MIDDLESEX COUNTY, NJ — When you walk into Amazon's 1-million-square-foot fulfillment center in Carteret, it's difficult to grasp its size.
Sure, the parking lot is bigger than many. And from the outside, the warehouse certainly looks huge. But it doesn't hit you until you head upstairs, walk a path called the “green mile” and come to a balcony overlooking the first floor.
You can only see part of what's below. The rest is beneath and behind you. But, like a distant forest dense with tiny trees, the room suddenly seems huge. Instead of vegetation, though, there are yellow “pods” stuffed with items—books, Dixie plastic utensils, soap and whatever else you might want. To your left, a mountain of shelves cradles oversize inventory. Little orange robots buzz past, shuffling pods from storage to their human co-workers.
The room goes on. And on. And on.
Pods crowd the first floor of Amazon's Carteret facility.
That's why Ali Naqvi, a senior manager for Amazon, considers that spot his favorite in the fulfillment center. It was a fitting stop for a tour featuring Rep. Frank Pallone Jr., who represents New Brunswick in Congress, and local media—which aimed yesterday, Aug. 29, to underline not only what Amazon is doing for the local economy, but also its recently opened rooftop solar farm.
And for both of those issues, size matters.
How so? For starters, Amazon's representatives said, the sprawling rooftop hosts 22,000 solar panels over 30 acres, which can generate 7.5 million watts of power. That's enough to run 600 homes or up to 80 percent of the electricity required by the facility. And all that, company officials and government leaders said, has big ramifications.
“When a company like Amazon decides to move to solar renewable,” Pallone said, “we're very happy because that lessens the amount of greenhouse gas and ultimately eliminates—or hopefully cuts back—on the problems of climate change.”
The rooftop solar farm.
Naqvi said Amazon liked the solar project because it's good for business and the environment. What's more, it makes use of space that would otherwise go unused.
The tour eventually moved to the rooftop solar farm. After climbing a tall set of construction stairs, visitors encountered row after row of the panels. In the middle stood a giant, mock, Amazon-branded light switch.
As cameras shuttered open, Pallone pushed it up. The gesture was more symbolic, as the farm went online earlier this month, according to Guy Winters, chief operating officer of Pro-Tech Energy Solutions, a company that helped launch the project.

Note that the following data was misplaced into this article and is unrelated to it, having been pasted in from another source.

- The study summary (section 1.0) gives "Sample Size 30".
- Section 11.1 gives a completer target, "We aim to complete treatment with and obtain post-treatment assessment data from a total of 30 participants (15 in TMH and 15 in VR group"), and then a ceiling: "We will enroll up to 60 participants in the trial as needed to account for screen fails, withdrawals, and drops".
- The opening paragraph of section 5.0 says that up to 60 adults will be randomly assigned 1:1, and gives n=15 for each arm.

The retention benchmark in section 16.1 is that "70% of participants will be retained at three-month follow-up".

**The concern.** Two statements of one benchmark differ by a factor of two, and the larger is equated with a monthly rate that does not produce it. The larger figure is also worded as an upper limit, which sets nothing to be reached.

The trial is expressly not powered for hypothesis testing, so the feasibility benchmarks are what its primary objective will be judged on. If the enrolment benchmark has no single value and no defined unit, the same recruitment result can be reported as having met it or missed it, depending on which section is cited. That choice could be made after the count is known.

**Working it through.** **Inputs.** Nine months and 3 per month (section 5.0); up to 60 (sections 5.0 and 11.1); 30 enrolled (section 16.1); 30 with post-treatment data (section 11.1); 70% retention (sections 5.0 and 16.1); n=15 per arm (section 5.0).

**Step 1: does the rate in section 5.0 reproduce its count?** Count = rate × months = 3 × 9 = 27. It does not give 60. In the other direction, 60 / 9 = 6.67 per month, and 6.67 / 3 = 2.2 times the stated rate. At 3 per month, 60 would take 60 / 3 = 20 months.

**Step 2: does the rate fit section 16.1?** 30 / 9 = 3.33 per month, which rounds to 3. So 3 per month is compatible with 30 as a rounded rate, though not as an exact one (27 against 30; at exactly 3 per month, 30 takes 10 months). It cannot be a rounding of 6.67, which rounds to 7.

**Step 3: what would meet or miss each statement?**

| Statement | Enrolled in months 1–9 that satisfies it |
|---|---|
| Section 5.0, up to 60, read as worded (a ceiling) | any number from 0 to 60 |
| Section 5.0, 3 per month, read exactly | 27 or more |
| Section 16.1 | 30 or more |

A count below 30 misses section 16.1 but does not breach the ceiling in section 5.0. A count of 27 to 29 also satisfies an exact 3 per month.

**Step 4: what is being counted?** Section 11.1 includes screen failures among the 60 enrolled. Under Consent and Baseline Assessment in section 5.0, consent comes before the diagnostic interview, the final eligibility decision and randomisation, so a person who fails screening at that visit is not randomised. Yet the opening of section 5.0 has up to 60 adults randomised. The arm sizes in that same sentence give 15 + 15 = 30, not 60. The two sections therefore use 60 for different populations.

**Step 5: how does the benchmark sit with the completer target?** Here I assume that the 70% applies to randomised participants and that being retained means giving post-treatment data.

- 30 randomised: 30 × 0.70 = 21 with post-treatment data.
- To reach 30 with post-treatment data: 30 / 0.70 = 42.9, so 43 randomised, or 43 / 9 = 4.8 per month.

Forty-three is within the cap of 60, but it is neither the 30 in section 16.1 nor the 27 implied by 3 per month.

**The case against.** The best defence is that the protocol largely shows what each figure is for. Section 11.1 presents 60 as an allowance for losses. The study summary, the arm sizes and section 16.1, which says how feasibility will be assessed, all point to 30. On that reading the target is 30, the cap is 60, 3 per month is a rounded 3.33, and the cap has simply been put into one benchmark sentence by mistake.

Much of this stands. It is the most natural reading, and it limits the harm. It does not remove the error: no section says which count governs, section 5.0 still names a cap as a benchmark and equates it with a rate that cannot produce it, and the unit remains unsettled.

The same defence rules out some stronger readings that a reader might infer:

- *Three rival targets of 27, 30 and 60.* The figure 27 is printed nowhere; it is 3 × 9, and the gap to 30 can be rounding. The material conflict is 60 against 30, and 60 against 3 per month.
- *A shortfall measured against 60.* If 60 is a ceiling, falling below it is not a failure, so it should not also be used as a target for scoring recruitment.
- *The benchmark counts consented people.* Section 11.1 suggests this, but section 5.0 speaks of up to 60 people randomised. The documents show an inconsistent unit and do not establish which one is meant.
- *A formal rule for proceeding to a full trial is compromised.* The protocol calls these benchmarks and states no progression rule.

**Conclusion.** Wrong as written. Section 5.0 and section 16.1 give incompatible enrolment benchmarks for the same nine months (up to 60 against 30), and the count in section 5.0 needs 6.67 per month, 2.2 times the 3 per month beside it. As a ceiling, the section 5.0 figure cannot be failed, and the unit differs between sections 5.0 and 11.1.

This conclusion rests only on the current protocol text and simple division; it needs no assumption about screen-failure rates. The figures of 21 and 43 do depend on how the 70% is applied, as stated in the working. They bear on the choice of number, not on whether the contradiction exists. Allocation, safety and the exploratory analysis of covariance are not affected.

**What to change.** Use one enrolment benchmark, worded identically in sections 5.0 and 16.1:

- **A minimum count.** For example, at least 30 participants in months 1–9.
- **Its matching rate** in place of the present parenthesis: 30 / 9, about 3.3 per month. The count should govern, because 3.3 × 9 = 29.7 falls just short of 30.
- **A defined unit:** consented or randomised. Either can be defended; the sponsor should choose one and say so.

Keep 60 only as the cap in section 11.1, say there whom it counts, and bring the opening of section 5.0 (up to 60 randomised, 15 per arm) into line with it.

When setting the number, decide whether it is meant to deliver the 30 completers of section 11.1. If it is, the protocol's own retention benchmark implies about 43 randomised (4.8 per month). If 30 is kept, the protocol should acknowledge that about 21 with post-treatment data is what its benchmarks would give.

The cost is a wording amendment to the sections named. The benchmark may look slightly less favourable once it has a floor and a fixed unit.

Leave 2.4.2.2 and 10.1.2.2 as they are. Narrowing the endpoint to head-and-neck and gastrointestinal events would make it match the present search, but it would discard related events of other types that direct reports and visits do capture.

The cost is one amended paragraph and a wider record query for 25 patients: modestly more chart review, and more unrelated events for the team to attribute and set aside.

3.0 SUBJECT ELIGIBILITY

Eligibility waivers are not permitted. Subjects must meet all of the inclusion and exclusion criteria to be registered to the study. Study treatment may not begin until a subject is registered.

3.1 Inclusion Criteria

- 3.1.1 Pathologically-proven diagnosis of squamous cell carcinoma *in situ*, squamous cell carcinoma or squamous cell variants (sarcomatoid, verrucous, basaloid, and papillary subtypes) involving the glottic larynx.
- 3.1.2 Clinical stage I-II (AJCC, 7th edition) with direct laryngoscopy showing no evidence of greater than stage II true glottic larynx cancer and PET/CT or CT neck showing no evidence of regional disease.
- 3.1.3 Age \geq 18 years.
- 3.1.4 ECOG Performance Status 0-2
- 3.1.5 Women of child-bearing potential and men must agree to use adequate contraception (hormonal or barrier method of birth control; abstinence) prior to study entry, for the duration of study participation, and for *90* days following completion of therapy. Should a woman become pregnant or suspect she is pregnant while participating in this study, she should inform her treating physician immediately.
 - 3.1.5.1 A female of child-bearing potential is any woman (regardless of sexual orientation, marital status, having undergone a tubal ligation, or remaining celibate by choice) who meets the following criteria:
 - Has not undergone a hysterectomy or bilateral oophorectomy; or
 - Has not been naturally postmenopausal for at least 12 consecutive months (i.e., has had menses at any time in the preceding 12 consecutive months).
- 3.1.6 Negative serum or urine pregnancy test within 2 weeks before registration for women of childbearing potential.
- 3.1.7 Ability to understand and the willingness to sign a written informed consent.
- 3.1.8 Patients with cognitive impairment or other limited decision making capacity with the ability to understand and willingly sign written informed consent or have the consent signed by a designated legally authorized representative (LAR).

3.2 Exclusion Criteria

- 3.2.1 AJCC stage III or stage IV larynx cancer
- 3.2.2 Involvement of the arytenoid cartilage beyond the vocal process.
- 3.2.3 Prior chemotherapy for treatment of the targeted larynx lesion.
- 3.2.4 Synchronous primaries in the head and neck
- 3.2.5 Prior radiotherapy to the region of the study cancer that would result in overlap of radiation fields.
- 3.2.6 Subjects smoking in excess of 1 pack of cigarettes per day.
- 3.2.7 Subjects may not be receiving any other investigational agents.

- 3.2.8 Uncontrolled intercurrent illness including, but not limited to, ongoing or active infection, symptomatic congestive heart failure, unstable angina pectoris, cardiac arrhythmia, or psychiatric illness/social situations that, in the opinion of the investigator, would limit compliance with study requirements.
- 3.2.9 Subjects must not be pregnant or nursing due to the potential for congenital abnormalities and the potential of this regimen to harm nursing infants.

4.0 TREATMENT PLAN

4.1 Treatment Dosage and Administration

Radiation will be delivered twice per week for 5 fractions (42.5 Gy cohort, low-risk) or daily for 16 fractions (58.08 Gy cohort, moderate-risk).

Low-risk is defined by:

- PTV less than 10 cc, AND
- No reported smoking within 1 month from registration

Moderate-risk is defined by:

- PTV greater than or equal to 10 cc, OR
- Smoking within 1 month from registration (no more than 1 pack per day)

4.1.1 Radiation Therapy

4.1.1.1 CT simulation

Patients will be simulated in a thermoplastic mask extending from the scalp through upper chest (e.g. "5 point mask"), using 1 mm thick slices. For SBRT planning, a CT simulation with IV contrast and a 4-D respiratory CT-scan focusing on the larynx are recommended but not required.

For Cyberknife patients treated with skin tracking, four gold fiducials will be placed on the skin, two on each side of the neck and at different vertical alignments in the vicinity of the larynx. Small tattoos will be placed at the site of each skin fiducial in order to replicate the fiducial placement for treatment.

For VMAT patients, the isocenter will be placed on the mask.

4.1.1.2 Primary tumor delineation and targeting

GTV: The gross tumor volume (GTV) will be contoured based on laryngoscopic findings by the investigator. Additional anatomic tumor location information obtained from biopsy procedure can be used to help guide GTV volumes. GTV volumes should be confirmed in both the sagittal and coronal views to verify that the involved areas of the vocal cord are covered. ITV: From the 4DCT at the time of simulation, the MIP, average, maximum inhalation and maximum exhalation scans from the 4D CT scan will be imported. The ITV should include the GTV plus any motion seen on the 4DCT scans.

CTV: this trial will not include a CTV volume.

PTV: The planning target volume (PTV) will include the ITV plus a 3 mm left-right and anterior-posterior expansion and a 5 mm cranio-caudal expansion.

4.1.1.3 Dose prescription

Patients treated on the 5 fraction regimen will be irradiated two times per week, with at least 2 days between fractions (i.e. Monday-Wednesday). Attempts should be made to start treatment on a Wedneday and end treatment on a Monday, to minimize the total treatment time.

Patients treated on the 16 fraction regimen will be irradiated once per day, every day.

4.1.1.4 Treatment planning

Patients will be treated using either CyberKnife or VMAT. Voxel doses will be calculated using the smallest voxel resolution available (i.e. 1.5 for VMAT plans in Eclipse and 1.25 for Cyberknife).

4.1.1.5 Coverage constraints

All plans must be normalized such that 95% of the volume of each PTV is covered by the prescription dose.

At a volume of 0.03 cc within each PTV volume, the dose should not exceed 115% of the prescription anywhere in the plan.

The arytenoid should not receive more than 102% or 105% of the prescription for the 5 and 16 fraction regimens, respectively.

And it took a big production to get the job done. At one point, 250 workers toiled on the roof, setting up the green energy system. In all, it took about six months, flickering on around Aug. 10, Winters said. It's due to save Amazon and partner companies money through tax credits and more, he added.
That's also good news for Amazon employees, officials said. Naqvi noted that staffers may enroll in a certification program that will enable them to care for the solar panels.
Amazon workers sign a solar panel.
The work force is another reason why size is key at Amazon.
Roughly 3,000 staffers work at the Carteret fulfillment center, the company said, boosting the local economy. They stand at the perimeter of the jungle of pods, plucking items and placing them into totes, which will eventually bring them downstairs and—after an even more robust journey—to your doorstep.
But they don't do it alone.
“At any given time,” Naqvi said, “we have about 500 robots active on the field.”
The robots are short, bright-orange rectangles. They glide across the floor, pushing pods of goods to their destination. Unchained with that extra weight, Naqvi said, the robots—called “drives” can stroll at 10 miles per hour.
Amazon said this facility is one of the largest robotics plants around. Roughly 900 drives live there. So do automated imaging machines that track inventory, and constantly shuffling conveyors.
Here, in this industrial park just off the Turnpike, the work never stops. The fulfillment center is open 24 hours per day. That's because, like the building's size and workload, Amazon's order list also appears to be never-ending.